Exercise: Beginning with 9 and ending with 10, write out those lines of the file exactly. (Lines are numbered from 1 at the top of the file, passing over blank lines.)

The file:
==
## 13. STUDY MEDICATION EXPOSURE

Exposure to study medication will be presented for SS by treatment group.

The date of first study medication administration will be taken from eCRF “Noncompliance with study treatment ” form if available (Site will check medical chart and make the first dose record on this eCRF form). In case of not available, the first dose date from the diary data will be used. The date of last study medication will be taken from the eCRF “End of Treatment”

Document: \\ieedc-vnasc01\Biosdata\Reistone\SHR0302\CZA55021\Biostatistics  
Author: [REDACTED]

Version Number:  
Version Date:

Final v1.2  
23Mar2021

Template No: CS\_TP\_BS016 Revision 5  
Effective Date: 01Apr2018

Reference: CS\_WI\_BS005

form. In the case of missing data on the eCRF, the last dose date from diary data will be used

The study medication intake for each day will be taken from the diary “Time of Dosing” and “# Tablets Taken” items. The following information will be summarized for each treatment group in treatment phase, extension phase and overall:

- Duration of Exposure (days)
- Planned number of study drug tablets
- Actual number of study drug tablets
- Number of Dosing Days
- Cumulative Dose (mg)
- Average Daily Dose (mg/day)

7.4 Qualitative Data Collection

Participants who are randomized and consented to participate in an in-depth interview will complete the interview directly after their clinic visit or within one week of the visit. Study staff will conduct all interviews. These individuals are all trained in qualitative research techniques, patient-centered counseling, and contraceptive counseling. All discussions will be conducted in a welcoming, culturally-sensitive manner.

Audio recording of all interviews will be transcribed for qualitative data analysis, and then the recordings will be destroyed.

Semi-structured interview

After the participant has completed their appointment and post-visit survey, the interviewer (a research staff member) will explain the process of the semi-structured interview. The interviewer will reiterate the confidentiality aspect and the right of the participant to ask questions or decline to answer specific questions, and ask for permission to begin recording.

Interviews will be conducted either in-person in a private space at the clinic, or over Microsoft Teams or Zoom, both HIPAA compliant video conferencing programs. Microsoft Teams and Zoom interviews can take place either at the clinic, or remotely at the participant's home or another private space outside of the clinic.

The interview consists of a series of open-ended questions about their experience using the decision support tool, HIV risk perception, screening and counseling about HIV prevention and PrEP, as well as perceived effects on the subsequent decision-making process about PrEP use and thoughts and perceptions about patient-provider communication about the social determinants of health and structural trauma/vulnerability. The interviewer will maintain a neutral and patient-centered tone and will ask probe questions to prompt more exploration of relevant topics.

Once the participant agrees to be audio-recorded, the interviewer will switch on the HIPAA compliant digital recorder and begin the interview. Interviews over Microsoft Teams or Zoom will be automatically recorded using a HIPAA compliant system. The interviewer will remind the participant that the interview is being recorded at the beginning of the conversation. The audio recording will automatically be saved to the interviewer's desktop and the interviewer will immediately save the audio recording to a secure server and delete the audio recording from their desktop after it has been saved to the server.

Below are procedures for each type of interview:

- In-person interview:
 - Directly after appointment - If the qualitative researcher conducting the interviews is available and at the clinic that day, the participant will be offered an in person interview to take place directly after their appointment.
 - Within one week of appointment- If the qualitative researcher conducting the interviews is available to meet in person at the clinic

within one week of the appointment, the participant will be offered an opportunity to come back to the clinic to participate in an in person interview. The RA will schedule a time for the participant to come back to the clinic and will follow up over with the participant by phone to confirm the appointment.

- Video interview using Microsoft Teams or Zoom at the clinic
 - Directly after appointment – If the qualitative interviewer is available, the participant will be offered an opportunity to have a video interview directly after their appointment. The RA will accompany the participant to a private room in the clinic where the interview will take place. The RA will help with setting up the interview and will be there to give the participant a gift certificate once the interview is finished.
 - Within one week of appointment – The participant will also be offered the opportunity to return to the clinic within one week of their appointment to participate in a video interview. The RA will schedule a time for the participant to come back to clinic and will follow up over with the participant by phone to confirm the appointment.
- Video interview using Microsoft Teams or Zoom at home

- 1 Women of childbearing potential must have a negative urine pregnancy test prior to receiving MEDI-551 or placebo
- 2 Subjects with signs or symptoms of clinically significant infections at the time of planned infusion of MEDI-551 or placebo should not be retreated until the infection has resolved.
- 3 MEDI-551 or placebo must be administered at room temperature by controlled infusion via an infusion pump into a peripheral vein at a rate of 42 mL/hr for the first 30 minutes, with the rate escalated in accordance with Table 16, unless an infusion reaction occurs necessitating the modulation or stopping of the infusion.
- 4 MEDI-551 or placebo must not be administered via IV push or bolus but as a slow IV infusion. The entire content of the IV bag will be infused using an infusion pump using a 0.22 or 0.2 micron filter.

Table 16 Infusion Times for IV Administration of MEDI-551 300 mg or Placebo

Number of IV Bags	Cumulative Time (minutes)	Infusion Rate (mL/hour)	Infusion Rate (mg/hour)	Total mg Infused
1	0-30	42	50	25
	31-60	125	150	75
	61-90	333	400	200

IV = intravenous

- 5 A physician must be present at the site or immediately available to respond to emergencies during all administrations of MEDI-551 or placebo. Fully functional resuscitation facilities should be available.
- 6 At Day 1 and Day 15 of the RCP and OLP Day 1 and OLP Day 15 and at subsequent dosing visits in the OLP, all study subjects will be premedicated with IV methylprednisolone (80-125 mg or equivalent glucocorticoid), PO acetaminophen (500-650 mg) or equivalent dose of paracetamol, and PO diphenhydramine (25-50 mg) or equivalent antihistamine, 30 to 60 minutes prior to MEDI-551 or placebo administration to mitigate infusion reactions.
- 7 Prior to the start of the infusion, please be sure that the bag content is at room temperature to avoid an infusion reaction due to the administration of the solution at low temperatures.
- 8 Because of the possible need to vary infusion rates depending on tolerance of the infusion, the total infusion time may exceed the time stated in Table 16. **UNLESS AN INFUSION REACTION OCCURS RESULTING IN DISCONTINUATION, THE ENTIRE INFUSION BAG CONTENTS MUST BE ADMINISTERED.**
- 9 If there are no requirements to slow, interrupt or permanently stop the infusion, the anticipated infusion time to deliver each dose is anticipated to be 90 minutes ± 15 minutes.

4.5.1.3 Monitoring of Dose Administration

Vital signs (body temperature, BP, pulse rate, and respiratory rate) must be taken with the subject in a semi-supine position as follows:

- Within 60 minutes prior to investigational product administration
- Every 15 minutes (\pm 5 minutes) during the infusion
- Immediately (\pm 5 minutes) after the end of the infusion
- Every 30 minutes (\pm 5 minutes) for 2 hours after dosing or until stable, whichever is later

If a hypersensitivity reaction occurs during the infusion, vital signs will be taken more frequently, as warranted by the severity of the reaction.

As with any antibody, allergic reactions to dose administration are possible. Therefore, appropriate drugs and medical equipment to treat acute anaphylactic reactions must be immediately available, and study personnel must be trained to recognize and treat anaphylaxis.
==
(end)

23Mar2021

Template No: CS\_TP\_BS016 Revision 5  